Sensible Vitamin Supplementation Strategy

Share on FacebookTweet about this on TwitterShare on StumbleUponShare on RedditPin on Pinterest

Sensible Vitamin Supplementation Strategy

The council for responsible nutrition offers the following sensible vitamin supplementation strategy. Notice that only a few vitamin supplements are recommended and they are recommended in relatively small quantities. Larger quantities of vitamin supplements are not necessary and can sometimes even be detrimental to overall health and longevity.

Sensible Vitamin Strategy

Multivitamin

A multivitamin forms the base of any vitamin supplementation strategy. A multivitamin will fill most nutrient gaps in a typical diet. Many multivitamins come in formulations specifically designed for men under 50 years of age and for men over 50 years of age.

Calcium

Most men do not get enough calcium in their diets and most multivitamins do not provide enough calcium to meet recommended daily calcium intake (1,000 to 1,200 mg). Calcium, when combined with Vitamin D, may slow the rate of bone loss and protect against fractures. Calcium is found in dairy products, dark green vegetables, and beans, among other foods, and regular consumption of these foods may preclude the need for supplementation.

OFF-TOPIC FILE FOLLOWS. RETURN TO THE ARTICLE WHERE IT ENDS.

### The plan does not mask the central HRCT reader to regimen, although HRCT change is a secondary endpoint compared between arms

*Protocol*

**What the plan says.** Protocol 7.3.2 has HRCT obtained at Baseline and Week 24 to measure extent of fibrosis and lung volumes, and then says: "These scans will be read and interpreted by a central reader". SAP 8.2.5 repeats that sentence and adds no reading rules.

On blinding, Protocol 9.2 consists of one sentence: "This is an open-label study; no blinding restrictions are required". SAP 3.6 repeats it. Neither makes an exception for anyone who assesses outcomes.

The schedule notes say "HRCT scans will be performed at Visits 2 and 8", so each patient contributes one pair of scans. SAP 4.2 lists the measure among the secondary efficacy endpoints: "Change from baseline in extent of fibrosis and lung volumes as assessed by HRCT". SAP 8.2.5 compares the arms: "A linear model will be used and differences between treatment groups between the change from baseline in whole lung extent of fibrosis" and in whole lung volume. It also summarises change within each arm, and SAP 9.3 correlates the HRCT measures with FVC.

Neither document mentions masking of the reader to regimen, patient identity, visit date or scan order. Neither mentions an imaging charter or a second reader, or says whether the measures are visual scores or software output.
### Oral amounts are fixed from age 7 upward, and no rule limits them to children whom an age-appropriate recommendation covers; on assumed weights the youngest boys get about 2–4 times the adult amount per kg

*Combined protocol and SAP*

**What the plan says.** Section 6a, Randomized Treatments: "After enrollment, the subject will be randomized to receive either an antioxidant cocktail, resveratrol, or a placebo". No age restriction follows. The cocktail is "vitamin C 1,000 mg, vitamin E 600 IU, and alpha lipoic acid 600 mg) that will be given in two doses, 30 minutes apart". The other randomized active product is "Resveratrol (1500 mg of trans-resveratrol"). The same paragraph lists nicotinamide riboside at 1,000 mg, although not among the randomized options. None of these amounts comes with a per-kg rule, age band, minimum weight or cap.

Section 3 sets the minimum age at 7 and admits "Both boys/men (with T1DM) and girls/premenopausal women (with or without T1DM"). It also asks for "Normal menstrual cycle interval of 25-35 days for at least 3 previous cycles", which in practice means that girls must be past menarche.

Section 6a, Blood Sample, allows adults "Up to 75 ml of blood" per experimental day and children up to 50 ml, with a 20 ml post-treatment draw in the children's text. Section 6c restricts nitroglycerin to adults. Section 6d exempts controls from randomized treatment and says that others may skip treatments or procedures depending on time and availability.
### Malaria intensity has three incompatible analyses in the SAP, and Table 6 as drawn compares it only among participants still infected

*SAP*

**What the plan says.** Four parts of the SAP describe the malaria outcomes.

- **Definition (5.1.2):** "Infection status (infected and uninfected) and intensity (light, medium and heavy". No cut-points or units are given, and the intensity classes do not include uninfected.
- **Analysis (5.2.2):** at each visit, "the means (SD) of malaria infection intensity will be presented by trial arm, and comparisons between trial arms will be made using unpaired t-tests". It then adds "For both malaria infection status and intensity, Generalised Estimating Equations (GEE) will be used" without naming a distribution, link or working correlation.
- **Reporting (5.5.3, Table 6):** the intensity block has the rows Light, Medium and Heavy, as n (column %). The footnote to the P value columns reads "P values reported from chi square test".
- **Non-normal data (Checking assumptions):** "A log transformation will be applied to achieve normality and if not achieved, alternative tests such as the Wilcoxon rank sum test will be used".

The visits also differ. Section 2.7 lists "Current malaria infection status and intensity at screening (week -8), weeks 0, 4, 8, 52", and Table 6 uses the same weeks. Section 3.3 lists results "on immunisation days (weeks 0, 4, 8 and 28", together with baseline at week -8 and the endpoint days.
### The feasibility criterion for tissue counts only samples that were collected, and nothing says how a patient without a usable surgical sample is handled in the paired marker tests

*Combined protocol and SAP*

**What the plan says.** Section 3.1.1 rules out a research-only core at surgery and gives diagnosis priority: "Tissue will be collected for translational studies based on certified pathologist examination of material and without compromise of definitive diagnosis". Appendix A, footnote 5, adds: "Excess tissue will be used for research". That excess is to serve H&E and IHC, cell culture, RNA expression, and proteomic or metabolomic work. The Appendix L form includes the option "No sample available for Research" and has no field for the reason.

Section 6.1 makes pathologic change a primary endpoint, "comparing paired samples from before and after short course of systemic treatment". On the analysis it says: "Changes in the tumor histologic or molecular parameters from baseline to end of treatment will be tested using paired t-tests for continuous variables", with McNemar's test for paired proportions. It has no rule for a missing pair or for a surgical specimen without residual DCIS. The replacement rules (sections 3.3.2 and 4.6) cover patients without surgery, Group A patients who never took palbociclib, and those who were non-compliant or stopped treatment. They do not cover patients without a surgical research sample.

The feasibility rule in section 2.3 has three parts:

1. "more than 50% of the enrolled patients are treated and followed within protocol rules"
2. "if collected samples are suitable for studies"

Vitamin C and Vitamin E

According to the 2005 Dietary Guidelines Advisory Committee report, many individuals need to increase their intake of vitamins C and E. Vitamins C and E are antioxidants. They both serve an important protective function against oxidative damage in the body. Beyond the minimum recommended daily intake (90 mg for Vitamin C and 15 mg for Vitamin E), no specific intake recommendations exist. The upper limit intake levels (2000 mg of Vitamin C and 1000 mg Vitamin E) are safe for the general population.1

Specific Needs

Other supplements are available, and their use is tied to specific needs. For example, omega-3 supplements may be prescribed by physicians for the purpose of lowering triglycerides. Lastly, elderly men, under the advisement of their physician, may consider supplementing with vitamin B12, folate, and vitamin D, as elderly individuals are at particular risk for these deficiencies.2

Of note, the supplement industry is under a different set of FDA regulations that pharmaceuticals and food products. Supplement manufacturers are responsible for ensuring the safety and efficacy of their products; however, the FDA does not evaluate the products before or after coming to market unless an adverse event occurs. Consequently, it is frequently the case that supplements do not achieve their marketed health goals and may present a health risk.

It is important to speak with your physician before beginning vitamin or nutritional supplementation of any kind.

1. Hathcock JN, Azzi A, Blumberg J, et al. Vitamins E and C are safe across a broad range of intakes. Am J Clin Nutr. Apr 2005; 81 (4): 736-745.
2. Fairfield KM, Fletcher RH. Vitamins for chronic disease prevention in adults: scientific review. JAMA. Jun 2002; 287 (23): 3116-3126.